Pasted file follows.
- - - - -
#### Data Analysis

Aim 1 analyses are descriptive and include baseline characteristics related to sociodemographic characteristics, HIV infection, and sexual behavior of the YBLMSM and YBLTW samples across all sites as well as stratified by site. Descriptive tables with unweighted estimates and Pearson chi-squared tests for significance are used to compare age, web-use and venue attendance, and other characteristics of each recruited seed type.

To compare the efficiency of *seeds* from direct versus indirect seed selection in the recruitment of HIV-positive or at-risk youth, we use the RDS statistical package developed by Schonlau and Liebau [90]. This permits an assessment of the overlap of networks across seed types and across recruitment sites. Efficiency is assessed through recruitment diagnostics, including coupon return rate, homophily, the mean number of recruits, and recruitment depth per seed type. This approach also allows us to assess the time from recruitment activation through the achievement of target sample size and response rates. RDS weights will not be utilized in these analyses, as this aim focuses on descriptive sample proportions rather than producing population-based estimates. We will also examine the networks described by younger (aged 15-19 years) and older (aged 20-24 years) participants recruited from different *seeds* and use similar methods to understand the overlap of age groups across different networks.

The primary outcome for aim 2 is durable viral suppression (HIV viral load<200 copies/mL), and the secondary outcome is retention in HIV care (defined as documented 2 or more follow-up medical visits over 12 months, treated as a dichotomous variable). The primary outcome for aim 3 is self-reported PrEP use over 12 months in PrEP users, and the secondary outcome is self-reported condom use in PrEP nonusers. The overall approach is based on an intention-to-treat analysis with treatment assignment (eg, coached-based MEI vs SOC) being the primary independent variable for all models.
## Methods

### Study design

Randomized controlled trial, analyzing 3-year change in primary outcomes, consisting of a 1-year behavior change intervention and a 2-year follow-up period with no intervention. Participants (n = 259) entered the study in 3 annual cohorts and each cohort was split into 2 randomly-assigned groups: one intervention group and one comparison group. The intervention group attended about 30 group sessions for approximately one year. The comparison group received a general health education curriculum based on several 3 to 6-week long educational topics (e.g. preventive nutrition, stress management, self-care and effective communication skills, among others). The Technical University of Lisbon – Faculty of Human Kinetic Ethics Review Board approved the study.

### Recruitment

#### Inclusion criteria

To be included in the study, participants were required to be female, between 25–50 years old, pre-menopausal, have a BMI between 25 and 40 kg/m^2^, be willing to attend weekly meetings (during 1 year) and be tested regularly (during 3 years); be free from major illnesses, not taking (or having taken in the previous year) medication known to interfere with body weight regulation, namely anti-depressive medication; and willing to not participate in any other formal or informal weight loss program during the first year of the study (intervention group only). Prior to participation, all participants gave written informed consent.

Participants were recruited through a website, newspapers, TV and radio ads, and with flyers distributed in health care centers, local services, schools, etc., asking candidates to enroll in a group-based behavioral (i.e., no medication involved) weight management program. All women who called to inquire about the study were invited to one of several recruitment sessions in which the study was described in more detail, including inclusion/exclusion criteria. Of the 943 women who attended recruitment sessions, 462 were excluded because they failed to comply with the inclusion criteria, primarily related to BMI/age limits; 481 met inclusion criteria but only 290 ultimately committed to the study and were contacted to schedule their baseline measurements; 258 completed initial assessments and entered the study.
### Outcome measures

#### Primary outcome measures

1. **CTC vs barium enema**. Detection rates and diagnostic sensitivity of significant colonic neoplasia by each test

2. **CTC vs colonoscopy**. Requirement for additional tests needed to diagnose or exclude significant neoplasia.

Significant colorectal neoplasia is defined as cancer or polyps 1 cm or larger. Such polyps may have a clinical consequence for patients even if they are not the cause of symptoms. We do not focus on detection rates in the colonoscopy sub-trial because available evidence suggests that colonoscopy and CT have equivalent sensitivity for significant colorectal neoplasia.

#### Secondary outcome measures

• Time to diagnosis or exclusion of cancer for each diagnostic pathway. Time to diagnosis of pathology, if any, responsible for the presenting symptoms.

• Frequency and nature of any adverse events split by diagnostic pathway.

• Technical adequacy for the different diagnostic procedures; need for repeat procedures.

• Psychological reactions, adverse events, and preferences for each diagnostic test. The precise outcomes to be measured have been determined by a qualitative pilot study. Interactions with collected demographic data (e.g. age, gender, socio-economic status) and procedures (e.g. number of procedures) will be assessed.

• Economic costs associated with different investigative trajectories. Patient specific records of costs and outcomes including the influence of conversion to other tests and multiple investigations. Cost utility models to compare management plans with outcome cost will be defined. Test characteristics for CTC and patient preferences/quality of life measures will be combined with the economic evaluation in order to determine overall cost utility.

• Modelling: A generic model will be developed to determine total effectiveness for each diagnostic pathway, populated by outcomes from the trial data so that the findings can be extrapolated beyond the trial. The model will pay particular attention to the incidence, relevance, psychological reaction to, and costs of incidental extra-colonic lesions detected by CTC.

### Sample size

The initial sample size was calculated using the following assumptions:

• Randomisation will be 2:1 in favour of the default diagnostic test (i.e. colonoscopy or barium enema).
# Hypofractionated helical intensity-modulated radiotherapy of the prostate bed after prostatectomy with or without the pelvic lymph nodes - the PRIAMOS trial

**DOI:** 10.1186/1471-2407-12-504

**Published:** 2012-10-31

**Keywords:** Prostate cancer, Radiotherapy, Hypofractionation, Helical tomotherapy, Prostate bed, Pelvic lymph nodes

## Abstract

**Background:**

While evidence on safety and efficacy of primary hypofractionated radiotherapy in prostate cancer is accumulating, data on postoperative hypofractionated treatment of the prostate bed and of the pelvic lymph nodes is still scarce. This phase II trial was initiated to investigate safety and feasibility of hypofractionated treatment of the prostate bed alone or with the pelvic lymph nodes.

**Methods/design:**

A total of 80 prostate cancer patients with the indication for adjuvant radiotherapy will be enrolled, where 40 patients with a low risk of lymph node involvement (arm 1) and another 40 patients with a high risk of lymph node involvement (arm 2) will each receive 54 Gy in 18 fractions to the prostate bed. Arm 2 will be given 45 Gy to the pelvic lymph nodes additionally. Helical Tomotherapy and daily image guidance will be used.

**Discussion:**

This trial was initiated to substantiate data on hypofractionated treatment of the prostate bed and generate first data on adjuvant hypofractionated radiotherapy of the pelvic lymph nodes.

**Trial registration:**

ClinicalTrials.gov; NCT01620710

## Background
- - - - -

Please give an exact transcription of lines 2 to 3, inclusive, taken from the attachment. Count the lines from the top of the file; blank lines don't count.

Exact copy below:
Aim 1 analyses are descriptive and include baseline characteristics related to sociodemographic characteristics, HIV infection, and sexual behavior of the YBLMSM and YBLTW samples across all sites as well as stratified by site. Descriptive tables with unweighted estimates and Pearson chi-squared tests for significance are used to compare age, web-use and venue attendance, and other characteristics of each recruited seed type.

To compare the efficiency of *seeds* from direct versus indirect seed selection in the recruitment of HIV-positive or at-risk youth, we use the RDS statistical package developed by Schonlau and Liebau [90]. This permits an assessment of the overlap of networks across seed types and across recruitment sites. Efficiency is assessed through recruitment diagnostics, including coupon return rate, homophily, the mean number of recruits, and recruitment depth per seed type. This approach also allows us to assess the time from recruitment activation through the achievement of target sample size and response rates. RDS weights will not be utilized in these analyses, as this aim focuses on descriptive sample proportions rather than producing population-based estimates. We will also examine the networks described by younger (aged 15-19 years) and older (aged 20-24 years) participants recruited from different *seeds* and use similar methods to understand the overlap of age groups across different networks.